For Goble, though, the day of the great storm, hard drinking loggers and river boat prosperity are gone. Nonetheless, the hamlet continues to mull its past even as it eyes the future. Columbia County is growing, and Goble hopes some of it will rub off. Obviously, with such a nostalgic history, the town does not want to be just another Oregon memory.


- Goble Tavern Renovation Update - History in the Making

- Lewis and Clarks Columbia River - A Photographic Essay - Goble, Oregon

- Cowlitz County, Washington Secretary of State, Sam Reed Website

-  Wikipedia - Goble, Oregon

  ARTICLES OF INTEREST - Related to Goble

- Positively Entertainment: Volume 24--Number 8 •August 29, 2000

- Positively Entertainment: Volume 25--Number 2• March 13, 2001

- Positively Entertainment: Volume 25--Number 7 •August 1, 2001

- Positively Entertainment: Volume 26--Number 7 •July 23, 2002

- Positively Entertainment: Volume 27--Number 7 •July 29, 2003

- Goble Related Links

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The 'Historic Goble Tavern',

Renovated and Regenerated
Betty Weinberg 11-3-08

I may not be a reporter, but I can still tell you what I see...

The Goble Tavern is alive and well and prepared to be around for another generation to discuss history, music, politics, family and friends.

And, Yes, in the Goble Tavern, all the above are possible.  

If only Daniel B. Goble were here to see  how the Goble area has survived, we would have many more stories to tell.

Thanks to the dedication of some and the sweat and tears of all involved, this incredible location remains alive and draws an amazing mix of people together.  

My husband and I will never forget the first day, when we met a diverse group of people; and to this day the diversity remains the same.  We can still talk of  history, and conversation can carry on to current  local, national or international issues.  

In this tavern, it is known;  we have lost some of our own in local and international situations and know that we may agree to disagree on some things.   When it all comes down to it; we are neighbors, family and friends.

We have seen a lot of transission, we deal with our losses and change;  but together we have developed an amazing community and hope to carry this type of gathering place long into the future.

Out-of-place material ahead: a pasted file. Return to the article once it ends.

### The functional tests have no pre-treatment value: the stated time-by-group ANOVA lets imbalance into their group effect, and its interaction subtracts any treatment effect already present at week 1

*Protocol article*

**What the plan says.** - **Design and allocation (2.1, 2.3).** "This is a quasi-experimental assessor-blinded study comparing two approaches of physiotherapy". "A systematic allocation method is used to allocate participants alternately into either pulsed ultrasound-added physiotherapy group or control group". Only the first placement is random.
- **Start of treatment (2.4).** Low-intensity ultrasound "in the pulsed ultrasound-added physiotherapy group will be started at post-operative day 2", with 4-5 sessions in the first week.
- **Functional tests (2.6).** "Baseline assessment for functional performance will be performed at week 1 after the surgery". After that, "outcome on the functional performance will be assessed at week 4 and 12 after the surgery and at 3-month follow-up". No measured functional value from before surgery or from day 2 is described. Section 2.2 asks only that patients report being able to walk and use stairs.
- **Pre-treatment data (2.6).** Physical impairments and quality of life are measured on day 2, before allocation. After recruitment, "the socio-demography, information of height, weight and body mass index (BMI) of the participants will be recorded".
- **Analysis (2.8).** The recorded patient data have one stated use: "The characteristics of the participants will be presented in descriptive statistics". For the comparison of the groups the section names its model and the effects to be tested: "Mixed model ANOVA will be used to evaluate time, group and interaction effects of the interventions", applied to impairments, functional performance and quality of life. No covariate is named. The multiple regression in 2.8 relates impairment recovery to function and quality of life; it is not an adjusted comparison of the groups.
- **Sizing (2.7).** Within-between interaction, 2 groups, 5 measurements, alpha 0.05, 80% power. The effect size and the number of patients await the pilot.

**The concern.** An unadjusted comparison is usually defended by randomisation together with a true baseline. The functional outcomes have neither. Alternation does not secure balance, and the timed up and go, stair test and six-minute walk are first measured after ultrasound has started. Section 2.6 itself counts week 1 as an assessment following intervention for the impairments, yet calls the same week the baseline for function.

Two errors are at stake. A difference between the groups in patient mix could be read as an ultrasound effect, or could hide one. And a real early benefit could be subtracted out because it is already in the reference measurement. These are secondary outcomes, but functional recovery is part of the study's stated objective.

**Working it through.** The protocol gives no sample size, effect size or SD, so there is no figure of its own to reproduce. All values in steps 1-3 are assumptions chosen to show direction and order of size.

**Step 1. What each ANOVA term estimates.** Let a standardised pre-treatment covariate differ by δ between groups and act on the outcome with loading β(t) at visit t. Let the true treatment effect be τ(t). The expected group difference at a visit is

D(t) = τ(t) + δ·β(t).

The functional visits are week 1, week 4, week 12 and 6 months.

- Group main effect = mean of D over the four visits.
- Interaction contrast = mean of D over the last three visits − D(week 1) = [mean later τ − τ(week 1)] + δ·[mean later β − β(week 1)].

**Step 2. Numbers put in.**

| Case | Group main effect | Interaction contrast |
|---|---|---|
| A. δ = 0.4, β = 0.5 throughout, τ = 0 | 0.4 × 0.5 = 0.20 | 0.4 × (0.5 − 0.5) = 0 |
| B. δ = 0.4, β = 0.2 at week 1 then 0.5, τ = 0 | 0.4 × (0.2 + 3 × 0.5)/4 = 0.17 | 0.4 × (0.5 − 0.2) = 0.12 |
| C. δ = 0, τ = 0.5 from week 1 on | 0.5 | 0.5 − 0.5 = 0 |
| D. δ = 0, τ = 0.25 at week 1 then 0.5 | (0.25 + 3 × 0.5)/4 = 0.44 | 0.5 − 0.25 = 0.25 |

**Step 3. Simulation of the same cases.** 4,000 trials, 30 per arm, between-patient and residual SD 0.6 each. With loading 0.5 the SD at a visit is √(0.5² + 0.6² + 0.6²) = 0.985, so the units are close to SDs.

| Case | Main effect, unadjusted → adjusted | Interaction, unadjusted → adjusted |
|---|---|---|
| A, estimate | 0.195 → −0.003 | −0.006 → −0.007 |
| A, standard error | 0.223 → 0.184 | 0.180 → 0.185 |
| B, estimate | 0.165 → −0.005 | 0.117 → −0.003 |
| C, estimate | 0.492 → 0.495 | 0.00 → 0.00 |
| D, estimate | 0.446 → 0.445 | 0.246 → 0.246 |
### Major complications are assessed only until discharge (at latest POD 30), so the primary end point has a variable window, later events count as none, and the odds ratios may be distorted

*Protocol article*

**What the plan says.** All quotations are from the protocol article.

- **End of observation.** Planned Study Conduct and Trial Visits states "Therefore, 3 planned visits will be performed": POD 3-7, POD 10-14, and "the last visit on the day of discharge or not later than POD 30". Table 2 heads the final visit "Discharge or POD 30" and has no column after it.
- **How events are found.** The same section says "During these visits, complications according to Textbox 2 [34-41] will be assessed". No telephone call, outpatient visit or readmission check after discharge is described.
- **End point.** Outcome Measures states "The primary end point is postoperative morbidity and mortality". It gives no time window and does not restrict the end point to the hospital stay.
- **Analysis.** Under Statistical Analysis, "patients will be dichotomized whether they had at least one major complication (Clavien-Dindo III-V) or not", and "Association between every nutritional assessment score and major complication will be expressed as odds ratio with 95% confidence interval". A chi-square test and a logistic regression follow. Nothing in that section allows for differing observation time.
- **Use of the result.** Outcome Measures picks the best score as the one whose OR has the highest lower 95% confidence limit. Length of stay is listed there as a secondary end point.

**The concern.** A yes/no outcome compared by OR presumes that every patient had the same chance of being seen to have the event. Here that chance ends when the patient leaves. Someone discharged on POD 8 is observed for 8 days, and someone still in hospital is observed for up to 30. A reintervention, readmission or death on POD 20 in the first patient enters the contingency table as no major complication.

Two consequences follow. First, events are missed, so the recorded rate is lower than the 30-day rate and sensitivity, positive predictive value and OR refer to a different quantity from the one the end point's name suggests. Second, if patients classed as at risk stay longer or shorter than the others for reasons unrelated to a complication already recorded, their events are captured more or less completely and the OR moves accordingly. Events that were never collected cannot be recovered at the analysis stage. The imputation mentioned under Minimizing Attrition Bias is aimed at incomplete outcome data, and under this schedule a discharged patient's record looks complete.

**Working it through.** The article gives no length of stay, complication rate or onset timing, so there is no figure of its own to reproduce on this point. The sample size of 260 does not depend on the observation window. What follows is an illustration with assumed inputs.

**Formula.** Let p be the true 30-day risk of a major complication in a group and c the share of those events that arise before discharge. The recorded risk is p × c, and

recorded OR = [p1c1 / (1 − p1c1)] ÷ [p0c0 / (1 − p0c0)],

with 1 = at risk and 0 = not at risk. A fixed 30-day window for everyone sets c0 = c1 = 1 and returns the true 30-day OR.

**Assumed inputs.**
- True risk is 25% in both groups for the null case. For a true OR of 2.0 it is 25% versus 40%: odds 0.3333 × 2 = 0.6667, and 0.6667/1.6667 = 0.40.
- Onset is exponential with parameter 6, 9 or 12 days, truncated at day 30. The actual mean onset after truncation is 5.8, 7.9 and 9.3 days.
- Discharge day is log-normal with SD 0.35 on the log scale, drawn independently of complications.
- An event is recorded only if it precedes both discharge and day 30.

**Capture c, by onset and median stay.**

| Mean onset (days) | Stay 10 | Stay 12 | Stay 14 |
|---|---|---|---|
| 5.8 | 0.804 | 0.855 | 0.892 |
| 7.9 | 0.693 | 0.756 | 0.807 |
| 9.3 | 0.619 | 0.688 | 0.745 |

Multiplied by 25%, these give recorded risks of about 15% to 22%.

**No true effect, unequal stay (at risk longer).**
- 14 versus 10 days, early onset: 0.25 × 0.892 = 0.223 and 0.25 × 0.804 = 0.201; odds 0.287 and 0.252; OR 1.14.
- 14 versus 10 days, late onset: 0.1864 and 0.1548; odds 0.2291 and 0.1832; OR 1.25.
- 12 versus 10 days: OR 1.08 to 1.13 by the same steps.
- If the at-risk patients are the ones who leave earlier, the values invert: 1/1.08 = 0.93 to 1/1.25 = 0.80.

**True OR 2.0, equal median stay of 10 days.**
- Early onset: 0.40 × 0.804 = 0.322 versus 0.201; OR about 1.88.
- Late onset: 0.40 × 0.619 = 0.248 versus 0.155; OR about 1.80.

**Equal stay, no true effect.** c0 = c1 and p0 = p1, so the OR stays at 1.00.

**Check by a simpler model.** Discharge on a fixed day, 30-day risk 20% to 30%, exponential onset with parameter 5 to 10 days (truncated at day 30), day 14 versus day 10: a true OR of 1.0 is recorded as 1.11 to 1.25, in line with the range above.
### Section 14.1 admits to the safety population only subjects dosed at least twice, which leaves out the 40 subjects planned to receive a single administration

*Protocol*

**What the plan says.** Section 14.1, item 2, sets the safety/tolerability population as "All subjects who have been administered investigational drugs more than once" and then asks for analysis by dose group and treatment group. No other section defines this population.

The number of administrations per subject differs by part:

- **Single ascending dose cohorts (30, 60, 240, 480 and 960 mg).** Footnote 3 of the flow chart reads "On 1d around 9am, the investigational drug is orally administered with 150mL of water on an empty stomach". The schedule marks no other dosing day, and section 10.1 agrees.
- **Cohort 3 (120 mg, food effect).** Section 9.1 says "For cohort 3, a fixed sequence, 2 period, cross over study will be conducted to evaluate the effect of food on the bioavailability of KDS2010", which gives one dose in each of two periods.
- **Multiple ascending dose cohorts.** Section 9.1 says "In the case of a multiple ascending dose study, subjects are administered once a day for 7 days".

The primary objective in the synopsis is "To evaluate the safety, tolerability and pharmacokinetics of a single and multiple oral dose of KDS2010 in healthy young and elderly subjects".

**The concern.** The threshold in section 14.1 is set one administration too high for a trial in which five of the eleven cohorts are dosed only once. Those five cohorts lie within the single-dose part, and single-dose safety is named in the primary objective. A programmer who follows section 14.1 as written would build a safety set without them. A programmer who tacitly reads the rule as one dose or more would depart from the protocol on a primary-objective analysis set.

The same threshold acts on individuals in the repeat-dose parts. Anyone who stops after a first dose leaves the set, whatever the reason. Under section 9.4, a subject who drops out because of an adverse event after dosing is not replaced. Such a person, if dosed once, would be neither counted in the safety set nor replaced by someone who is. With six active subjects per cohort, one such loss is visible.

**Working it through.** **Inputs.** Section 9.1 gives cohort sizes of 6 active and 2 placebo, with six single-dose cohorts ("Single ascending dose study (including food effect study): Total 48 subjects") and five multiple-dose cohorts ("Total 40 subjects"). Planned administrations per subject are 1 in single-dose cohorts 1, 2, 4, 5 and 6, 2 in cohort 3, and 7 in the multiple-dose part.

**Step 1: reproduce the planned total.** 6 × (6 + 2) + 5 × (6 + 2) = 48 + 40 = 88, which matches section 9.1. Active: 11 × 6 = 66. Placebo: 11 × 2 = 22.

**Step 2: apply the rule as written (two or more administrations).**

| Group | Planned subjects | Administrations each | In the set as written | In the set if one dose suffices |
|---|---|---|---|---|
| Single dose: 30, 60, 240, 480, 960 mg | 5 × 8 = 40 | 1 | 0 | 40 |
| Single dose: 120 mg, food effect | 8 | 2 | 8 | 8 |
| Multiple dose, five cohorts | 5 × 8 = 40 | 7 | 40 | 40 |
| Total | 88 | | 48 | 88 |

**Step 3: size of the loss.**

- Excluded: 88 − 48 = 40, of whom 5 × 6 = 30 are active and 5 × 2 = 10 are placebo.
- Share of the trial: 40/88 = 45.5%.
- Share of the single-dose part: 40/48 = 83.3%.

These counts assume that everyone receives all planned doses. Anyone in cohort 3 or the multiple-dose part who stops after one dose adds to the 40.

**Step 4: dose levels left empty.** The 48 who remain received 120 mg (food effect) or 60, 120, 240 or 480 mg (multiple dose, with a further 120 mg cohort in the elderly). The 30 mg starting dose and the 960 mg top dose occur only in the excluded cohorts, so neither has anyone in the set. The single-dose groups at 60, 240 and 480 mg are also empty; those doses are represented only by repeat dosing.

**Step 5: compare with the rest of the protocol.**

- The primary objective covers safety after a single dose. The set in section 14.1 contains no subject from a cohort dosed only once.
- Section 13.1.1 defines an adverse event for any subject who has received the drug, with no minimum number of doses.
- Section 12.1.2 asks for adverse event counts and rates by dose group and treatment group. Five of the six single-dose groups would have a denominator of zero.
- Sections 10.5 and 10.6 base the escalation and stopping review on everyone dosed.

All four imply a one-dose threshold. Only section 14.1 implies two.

Thank you to all that  have taken the time to renovate the tavern, and retained the historic characteristics  (including, the few spots of floor warp) to remind us that we are still in the "Historic Goble Tavern" .

No matter how long I live, and no matter how many taverns visited; the Goble Tavern is one of the most memorable.

Hope to see you all at the tavern to share in the history!

This tavern has been through flood and frustration,
and still it is here for all to appreciate.  

    Renewed life in Goble
Monday, August 18, 2003
By: Betty Weinberg

GOBLE -- In the fall of 1975, the pending arrival of a new business in a nearby community brought hope to the locals of Goble. Along with that hope came many of the standard and some, not so standard, concerns of a new business.

The reason for these concerns??? ....this was no ordinary business...this was a Nuclear Power Plant...Trojan.

Though several miles away and not visible from the tavern, Trojan brought a large number of it's 1,300 employees to this cozy hideaway. Coming here; as most do, to relax and enjoy some good music and company as they unwind from the hectic rush of their day.

In January of 1993, Trojan was shut down, and began the process of decommissioning, causing it's numerous employees to move on to new locations; only to look back on the memories they shared at the Goble Tavern. Many of these people are still drawn back to occasionally revisit this engaging little spot on State Hwy 30.

The now decommissioned Trojan is only visible as you approach Mile Poste 41, but shielded by the trees as you enjoy the magic of the Goble Tavern. This now quiet location with whispering willows and a park-like back yard, also includes a small camping area in a reserve like meadow with the opportunity to view a wide variety of water fowl and local area animals.

As you enter the tavern, you are drawn into history by an amazing number of items displayed around the room. From old paintings and photos, to tools and equipment parts, to novelty items that often lead even the local residents to ask..."What in the world is this supposed to be?" Generally to receive a chuckle, and as often as possible an explanation from a truly welcoming bartender. This only leading you to sit back and relax on a barstool, enjoy the food at one of the casual tables surrounding the room, or lounge back on one of their comfortable sofas.

Goble Tavern is definitely a place to make a visit; if for just one drink, or for an evening of fun and music during one of their regularly scheduled music nights (Open Mic-Wed, Scheduled Bands-Fri. & Sat.), or whenever someone chooses to open a music case (guitar, flute, etc.) or play one of the bar instruments; including, organ, piano, and guitar.

The Goble Tavern is a rich and rare, hideaway gem.

Stop by and see for yourself!


"Once In a Lifetime Experience!"